Two rare boat graves found at Uppsala vicarage

Two extremely rare boat graves have been discovered in an excavation of a vicagare in the village of Gamla Uppsala outside of Uppsala, southeastern Sweden. The location of yearly Things, religious celebrations, royal residences and burial mounds from prehistory through the Middle Ages, Gamla Uppsala is one of the most important archaeological sites in Sweden, so when the Swedish Church planned to build an addition to the vicarage, archaeologists from the National Historical Museums surveyed the construction site.

First the team unearthed a well and basement from a late medieval building. Underneath those remains, they found the two boat graves, burials in which deceased were inhumed in a boat dug into the ground and covered with soil. They date to the Viking era (800-1050 A.D.) or the Vendel Period (550-790 A.D.), the centuries bridging the Migration Period and the Viking Period. This is a sensational find, as only 10 known boat graves have been discovered in all of Sweden, and it’s been 50 years since the last boat grave was found.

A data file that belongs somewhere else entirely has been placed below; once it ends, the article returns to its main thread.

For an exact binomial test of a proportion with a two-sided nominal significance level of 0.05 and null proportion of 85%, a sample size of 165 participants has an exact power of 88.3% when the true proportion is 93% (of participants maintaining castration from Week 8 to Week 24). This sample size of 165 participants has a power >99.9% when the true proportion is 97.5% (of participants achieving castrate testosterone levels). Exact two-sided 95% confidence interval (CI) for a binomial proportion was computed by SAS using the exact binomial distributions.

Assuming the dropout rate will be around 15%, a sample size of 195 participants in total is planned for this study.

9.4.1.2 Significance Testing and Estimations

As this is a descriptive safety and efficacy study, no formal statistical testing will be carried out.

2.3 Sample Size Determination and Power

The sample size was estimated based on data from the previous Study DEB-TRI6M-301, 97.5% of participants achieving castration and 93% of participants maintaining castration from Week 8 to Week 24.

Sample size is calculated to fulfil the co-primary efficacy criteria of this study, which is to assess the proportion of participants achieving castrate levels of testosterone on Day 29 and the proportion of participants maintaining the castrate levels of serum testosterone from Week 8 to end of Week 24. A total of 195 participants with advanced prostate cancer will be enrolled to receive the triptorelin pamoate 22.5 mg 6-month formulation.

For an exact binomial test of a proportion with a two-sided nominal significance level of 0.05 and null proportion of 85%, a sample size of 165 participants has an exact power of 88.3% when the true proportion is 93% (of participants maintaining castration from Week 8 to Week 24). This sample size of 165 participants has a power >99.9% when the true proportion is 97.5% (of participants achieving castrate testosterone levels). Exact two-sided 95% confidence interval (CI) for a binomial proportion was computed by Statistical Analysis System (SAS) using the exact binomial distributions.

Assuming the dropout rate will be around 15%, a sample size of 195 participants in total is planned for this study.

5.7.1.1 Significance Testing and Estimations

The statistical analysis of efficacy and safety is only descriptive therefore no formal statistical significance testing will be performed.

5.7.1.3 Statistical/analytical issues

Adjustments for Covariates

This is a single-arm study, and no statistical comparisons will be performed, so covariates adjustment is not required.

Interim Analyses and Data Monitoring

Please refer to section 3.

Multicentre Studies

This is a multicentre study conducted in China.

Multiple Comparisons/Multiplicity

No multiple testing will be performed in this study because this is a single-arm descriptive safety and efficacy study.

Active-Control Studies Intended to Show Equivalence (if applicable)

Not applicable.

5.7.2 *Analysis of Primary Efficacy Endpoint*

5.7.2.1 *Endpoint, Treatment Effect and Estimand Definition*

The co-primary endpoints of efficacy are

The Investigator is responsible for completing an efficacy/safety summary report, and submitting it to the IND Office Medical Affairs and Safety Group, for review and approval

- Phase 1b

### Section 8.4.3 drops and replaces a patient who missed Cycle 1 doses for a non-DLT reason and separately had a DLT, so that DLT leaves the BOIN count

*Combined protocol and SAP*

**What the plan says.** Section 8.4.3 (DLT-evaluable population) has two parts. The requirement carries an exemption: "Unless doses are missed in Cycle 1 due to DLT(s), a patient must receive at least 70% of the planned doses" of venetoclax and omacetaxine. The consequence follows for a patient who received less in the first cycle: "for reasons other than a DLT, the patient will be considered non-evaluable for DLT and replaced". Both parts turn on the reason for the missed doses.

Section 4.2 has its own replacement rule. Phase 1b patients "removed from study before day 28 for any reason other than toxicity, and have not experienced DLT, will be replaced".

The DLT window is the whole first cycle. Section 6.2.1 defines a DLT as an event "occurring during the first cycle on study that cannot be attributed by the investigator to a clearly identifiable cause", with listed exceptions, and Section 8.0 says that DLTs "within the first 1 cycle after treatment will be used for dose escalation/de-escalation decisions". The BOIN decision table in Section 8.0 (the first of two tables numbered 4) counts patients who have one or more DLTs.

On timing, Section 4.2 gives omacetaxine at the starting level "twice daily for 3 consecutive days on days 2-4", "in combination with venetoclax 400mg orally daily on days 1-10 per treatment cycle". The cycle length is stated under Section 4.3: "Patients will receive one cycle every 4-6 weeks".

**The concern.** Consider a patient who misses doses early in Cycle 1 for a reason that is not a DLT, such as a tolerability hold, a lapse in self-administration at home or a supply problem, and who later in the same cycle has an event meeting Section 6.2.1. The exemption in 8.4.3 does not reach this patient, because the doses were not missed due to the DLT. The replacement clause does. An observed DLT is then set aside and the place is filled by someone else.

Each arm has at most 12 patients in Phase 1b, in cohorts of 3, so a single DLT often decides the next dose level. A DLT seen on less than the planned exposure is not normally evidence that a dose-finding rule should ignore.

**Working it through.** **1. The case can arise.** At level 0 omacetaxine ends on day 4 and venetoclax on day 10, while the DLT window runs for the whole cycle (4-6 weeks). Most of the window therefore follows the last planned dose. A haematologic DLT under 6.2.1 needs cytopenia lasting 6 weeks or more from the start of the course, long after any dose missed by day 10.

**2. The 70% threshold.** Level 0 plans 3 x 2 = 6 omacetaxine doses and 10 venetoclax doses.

One of the two was damaged, likely when the late medieval basement was built, but the other is intact. It contained the skeletal remains of an adult male buried in the stern of the boat. He was interred with valuable personal belongings including a sword, spear, shield and an ornate comb.

The bow of the boat held the remains of a dog and a horse. Iron fittings from the horse’s gear were still in place. The horse and dog probably belonged to the man and were slain and buried with him to accompany their master into death.

Remains of the boats were also discovered. Iron rivets have survived, and even more rarely, so has some of the wooden planking. The damaged boat burial appears to have been the largest, with an estimated length of at least 23 feet. The elements from the boats are of particular archaeological importance because they may reveal whether the vessels were old or specifically manufactured for funerary purposes.

The untouched grave is a boon for archaeologists because this will be the first time they have an opportunity to use the latest and greatest technologies and scientific analyses on a boat grave. There is so much we can learn from the smallest samples of soil, organic material, bone and metal that wasn’t even a remote possibility 50 years ago.

While the studies are ongoing, a selection of the finds will be on display this summer at Gamla Uppsala Museum and this fall at the Historical Museum in Stockholm.

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